Popular, Inc. (Nasdaq: BPOP) (“Popular”) announced today that Banco Popular de Puerto Rico (“Banco Popular”), its principal banking subsidiary, has entered into a definitive agreement to sell a portfolio of non-performing commercial and construction loans, and commercial and single-family real estate owned, with a combined unpaid principal balance on loans and appraised value of other real estate owned of $1,022 million and book value of $568 million, to an entity majority owned by a joint venture between Caribbean Property Group LLC and certain affiliated funds of Perella Weinberg Partners Asset Based Value Strategy.
As a result of the sale, Popular will reduce its non-performing assets by approximately 28 percent, or $568 million. This transaction will decrease (i) commercial non-performing loans by approximately 57 percent, or $392 million, (ii) construction non-performing loans by approximately 45 percent, or $55 million, and (iii) other real estate owned by approximately 45 percent, or $121 million. Popular’s pro-forma non-performing assets NPA ratio as of December 31, 2012 decreases from 5.48% to 3.95%. The assets subject to the transaction are part of Popular’s non-covered portfolio in Puerto Rico and are not subject to the loss sharing agreements with the FDIC.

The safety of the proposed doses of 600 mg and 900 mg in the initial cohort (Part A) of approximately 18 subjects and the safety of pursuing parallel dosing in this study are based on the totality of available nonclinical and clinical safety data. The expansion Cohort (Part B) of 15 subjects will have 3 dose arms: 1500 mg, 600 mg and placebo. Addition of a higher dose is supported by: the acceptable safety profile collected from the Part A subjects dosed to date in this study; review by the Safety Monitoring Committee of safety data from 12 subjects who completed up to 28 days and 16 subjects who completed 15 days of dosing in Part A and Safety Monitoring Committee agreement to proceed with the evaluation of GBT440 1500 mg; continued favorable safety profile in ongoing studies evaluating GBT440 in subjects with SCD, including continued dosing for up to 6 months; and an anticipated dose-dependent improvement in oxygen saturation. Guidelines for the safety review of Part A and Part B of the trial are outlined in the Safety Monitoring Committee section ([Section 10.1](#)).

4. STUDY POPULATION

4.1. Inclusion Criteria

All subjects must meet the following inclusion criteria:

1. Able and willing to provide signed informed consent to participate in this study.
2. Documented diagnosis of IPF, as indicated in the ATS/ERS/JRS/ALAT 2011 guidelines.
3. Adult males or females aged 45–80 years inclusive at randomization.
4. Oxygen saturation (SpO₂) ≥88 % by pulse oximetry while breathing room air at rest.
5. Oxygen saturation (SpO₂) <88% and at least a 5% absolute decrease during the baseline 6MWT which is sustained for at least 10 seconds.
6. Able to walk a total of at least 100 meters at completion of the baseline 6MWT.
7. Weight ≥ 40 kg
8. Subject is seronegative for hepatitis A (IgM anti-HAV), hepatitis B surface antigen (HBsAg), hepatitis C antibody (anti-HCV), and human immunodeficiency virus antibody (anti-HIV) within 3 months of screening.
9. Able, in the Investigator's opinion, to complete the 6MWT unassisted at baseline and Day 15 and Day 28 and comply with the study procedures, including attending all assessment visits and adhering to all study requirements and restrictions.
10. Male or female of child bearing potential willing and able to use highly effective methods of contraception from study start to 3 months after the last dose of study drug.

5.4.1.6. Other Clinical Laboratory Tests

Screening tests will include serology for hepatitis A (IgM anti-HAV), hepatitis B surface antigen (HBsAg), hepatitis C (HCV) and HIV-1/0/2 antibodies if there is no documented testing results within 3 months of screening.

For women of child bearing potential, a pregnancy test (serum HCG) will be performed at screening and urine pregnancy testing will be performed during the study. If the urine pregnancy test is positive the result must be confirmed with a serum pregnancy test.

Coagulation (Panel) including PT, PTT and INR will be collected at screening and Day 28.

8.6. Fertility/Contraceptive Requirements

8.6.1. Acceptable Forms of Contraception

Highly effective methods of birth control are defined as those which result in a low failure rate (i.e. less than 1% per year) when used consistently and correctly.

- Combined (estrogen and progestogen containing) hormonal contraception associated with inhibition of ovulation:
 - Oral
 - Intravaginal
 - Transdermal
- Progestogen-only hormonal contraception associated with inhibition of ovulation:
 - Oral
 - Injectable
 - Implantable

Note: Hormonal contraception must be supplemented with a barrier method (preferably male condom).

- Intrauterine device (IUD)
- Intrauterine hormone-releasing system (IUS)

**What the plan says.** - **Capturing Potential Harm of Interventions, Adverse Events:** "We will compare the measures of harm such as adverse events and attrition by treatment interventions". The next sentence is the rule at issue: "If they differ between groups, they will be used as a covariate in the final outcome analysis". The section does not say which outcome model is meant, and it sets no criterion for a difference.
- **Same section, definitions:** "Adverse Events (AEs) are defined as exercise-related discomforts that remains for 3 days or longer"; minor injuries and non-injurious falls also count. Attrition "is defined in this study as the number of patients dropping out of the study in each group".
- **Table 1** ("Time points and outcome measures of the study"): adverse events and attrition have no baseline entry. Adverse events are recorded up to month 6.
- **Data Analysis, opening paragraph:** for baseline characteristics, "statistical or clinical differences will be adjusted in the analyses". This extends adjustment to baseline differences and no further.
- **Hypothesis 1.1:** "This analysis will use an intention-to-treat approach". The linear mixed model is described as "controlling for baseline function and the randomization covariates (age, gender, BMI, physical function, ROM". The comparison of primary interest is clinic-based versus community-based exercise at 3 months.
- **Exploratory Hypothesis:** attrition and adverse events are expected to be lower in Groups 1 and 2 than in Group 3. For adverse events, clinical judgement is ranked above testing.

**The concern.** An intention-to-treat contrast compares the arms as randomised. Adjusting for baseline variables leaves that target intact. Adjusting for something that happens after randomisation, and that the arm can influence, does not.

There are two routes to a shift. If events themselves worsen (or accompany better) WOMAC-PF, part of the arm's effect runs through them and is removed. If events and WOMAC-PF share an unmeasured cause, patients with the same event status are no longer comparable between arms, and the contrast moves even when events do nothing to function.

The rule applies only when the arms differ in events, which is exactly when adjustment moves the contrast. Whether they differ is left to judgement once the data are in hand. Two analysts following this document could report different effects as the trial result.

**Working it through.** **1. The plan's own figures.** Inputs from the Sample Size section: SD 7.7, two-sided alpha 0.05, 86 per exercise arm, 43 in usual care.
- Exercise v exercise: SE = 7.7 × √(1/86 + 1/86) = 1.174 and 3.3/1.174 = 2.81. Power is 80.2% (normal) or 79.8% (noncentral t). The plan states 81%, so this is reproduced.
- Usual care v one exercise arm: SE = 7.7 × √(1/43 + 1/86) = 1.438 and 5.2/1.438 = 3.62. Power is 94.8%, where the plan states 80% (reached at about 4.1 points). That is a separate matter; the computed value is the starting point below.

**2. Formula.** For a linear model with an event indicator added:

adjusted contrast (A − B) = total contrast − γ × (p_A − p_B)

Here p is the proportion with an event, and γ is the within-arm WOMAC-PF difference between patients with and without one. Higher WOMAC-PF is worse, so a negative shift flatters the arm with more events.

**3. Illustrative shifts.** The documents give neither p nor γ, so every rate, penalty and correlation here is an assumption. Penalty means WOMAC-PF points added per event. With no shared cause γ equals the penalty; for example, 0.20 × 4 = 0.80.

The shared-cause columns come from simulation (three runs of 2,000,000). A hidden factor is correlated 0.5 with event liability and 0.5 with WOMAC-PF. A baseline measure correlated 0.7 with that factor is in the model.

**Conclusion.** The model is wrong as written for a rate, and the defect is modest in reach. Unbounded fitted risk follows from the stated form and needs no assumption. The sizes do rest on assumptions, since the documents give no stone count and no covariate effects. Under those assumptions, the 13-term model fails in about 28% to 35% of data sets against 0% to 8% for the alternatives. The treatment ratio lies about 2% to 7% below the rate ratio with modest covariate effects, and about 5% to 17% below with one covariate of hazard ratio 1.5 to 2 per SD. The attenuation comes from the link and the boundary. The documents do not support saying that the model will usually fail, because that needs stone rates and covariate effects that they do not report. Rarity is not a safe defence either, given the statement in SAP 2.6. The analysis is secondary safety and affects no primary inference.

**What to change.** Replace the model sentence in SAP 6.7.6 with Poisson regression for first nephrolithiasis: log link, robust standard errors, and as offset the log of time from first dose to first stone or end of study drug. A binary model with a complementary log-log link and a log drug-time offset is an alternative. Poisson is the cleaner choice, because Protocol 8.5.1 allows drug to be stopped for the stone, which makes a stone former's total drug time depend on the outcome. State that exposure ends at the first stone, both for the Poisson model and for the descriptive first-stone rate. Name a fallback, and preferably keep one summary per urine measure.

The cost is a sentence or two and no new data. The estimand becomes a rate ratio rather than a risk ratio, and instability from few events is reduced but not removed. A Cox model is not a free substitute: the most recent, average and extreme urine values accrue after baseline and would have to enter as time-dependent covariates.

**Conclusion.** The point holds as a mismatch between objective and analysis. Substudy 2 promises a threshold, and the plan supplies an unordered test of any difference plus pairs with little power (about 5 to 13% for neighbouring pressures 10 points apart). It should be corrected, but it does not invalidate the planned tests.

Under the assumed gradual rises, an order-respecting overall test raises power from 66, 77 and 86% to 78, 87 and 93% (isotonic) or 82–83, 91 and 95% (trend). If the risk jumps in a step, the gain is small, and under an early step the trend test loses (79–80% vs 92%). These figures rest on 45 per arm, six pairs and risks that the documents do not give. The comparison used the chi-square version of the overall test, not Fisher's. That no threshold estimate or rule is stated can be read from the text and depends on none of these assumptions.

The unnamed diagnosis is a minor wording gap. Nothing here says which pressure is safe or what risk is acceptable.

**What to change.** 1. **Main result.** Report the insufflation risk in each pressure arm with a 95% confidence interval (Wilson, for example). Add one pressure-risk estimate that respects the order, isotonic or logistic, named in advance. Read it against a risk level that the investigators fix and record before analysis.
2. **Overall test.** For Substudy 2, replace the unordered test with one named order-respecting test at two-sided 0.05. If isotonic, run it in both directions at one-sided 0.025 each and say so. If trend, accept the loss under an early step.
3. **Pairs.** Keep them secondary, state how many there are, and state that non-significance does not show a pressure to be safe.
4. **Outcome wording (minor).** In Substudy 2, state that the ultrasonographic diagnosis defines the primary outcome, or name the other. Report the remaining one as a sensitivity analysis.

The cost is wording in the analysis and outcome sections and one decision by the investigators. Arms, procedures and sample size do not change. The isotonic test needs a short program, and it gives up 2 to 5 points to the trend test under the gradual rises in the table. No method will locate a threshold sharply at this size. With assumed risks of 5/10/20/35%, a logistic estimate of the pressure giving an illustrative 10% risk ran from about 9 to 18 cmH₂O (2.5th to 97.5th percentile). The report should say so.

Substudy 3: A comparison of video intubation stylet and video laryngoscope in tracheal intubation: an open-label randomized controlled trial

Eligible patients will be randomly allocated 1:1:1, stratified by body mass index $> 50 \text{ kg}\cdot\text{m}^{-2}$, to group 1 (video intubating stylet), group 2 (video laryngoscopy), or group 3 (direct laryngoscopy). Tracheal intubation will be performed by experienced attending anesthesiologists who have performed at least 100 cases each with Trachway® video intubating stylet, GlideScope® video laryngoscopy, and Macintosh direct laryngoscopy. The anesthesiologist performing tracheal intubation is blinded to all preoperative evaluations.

The transaction is expected to result in an after-tax loss of approximately $185 million, which will be recognized in the first quarter of 2013.
“This transaction will substantially derisk our balance sheet and improve future profitability,” said Popular, Inc. Chairman and CEO Richard Carrión. “We agreed to sell a significant portion of our NPAs, and as a result, we expect substantial reductions in credit-related expenses going forward. We have significantly improved our credit risk profile and are better positioned to manage our capital more effectively. This transaction constitutes another step towards the achievement of an optimal NPA level as we continue evaluating different de-risking opportunities.”
The purchase price for the assets is equal to 34% of the unpaid principal balance of the loans and the appraised value of the other real estate owned as of the agreed cut-off date - (approximately $347 million), adjusted for certain collections and advances made after such date.